Lake Erie Bass Tips and Tactics for Tube Lovers

Posted on December 19th, 2012 by Captain Jim

By Jim Hanley

 The first time I was introduced to a “gitzit” was in 1978 Thousand Islands tournament. Like the fish I was enticing, I was hooked by this new technique. That first day I was paired with Greg Ward, grandson of legendary TV Celebrity, Virgil Ward. He proceeded to show me what this “gitzit” was and what it could do to unsuspecting Lake Ontario smallmouth bass. I could not believe how they smashed that funny-looking thing he was throwing – a small soft plastic tube. Greg gave me a handful and, upon my return to Lake Erie, I began to clobber smallies one after another. I can brag that I was the first fisherman to ever catch smallmouth bass on Lake Erie with what now is affectionately known as a “tube.”   

 As I reminisce about fishing tubes in those early days, rod length and line size also comes to mind. We fished with five and a half foot medium action “Billy Westmoreland” Tourney Specials. Bass Pro Shops sold them and they went like wild fire once word got out about the magical lure that some of us were using. We used 10 to 12 pound test mono because the color of Lake Erie was stained and visibility was down to about three or four feet. (It wasn’t until the early 90’s that the effect of zebra mussels began to take effect and drastically increase visibility.) 

 Back when I first used tubes on Lake Erie for smallmouth bass, I would simply lift and drop the bait for best results. This was easy with the short rod as the usual depth I caught them at was about 20 feet maximum. I would make a long cast and work the bait back to the boat jigging it all the way. As time went on and water clarity changed due to the zebra mussel invasion, smallmouth bass began to go deeper and deeper. In order to reach them, I was forced to start using longer rods and heavier jig heads inside of the tubes. Bait color also evolved due to the increased water clarity issues that Lake Erie began to display. 

 One of the favorite colors was chartreuse and it proved very effective when the water was stained. One recollection was of Joe Thomas of Ohio winning the 1990 Red Man All American Championship in the waters near my house on Lake Erie with a chartreuse grub. In a matter of just four years, a chartreuse colored bait could scare smallies away. The bright colors I used in the late 70’s and all through the 80’s began to change as the effects of the zebra mussel increased water clarity. I began to use clear silver and “firecracker” (red, silver and blue) tubes in the spring and darker brown and green tubes in the summer.  My attempt to match Lake Erie’s smallmouth diet of minnows in the spring and crayfish in the summer worked very well in those days. I also began to utilize a technique now referred to as “drift and drag,” where you simply toss out your tube and let it drag and bounce off the bottom. It was a very successful way to catch smallmouth. 

 Another tool that really took hold in the late 80’s was the use a drift sock. I recall a tournament out of Buffalo when a good friend who had never fished  Lake Erie smallmouth bass beat me on my “home court” as we fished the same school of smallies. He was using a drift sock and I had never seen one before. He came in first and I came in fifth, all because he was able to slow his boat down and allow his bait to get down to where the smallmouth bass were feeding. I should mention that there were three foot waves that day and the slowest I could get my boat to go was about two miles per hour – he was going half that speed!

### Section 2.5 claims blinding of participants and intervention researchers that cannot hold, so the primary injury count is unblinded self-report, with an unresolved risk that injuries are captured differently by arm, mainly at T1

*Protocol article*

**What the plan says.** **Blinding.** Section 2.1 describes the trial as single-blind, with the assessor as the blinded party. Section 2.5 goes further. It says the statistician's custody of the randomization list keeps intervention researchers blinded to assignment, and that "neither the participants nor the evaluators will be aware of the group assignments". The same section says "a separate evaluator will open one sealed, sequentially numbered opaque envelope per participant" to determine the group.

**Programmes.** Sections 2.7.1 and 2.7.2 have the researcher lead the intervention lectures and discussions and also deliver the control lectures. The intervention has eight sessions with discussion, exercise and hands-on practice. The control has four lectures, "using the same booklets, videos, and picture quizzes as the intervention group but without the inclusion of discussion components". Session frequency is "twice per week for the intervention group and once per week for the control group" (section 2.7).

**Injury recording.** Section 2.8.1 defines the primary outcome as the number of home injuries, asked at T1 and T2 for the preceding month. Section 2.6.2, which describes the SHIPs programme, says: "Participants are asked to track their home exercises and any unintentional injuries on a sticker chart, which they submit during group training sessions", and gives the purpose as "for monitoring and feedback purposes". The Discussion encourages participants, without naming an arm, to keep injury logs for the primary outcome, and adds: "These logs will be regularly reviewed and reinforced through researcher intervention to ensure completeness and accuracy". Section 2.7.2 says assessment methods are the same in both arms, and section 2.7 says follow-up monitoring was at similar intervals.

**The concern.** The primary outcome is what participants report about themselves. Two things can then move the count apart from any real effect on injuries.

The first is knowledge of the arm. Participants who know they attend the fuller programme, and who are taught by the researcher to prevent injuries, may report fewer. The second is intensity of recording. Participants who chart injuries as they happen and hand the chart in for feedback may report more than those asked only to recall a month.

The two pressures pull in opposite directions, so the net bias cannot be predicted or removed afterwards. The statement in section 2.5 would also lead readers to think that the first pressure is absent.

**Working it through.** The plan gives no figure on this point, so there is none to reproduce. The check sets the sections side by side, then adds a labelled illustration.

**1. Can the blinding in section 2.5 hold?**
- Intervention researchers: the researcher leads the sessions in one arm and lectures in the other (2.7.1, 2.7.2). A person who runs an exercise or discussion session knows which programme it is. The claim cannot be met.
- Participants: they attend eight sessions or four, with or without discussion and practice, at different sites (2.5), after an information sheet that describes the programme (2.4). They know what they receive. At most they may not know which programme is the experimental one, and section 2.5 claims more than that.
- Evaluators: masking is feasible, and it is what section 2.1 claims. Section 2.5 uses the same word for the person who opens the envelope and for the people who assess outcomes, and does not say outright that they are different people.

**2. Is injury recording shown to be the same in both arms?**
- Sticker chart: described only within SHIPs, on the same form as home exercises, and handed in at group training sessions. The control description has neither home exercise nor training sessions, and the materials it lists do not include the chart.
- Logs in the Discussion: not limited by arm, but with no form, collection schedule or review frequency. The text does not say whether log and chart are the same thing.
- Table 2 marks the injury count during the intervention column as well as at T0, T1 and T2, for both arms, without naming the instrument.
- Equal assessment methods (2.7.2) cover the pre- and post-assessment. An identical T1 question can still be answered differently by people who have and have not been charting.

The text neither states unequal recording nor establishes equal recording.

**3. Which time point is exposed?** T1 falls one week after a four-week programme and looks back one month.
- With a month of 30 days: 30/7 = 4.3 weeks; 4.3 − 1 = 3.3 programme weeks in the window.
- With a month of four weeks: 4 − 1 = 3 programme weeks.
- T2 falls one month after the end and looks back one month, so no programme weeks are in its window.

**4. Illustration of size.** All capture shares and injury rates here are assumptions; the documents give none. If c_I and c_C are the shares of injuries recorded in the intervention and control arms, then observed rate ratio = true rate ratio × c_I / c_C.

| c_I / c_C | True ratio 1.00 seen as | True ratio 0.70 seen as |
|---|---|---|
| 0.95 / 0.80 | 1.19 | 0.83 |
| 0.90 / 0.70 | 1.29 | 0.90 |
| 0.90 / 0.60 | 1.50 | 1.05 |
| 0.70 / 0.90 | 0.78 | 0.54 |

By the early 90’s, the water color of Lake Erie began to clear constantly. This resulted in a few changes to the bass fishing. Bass began to go deeper and they started to really put on weight. We had caught nice fish up to that point but now several bass in the five to six pound range were being taken regularly. By 1995, huge bass were being caught consistently. I saw a seven and a half pound fish taken next to me one day. A few days later a fish weighing nearly eight pounds was caught. In what seemed like hours later, the current record – an 8.4 pound smallmouth was taken by a perch fisherman. That same year a five fish limit from the Hamburg area was taken that weighed 30.8 pounds…..amazing! 

 As a result of these changes, heavier weights came into use. We began to vertical jig our tubes over deep drops and break lines, producing many excellent catches. 

 The final change that occurred to the lake was the goby invasion. These creepy little frog-looking fish have taken over many aspects of Lake Erie, not only here near Buffalo but all over the Great lakes. Tube colors and sizes changed how we caught our smallmouth bass. Dark browns to dark greens are the color selection of choice and for good reason. The New York Department of Environmental Conservation reported that in many cases, gobies make up 100 percent of its diet. Standard rod length is now seven feet in medium action and a good brand of braided line with a fluorocarbon leader are recommended. Fishing depths of 60-plus feet are not unheard of with 30 to 40 feet being the best depth for good daily catches.

 The tube jig has made a remarkable impact on fishing for bass in the Great Lakes. I’m glad I’ve been there every step of the way, always willing to share with my fellow anglers. The big lesson is to keep an open mind and be willing to adapt to changing conditions. It will pay off with greater success on the water.   For more information about fishing a tube on Lake Erie, stop by my web site at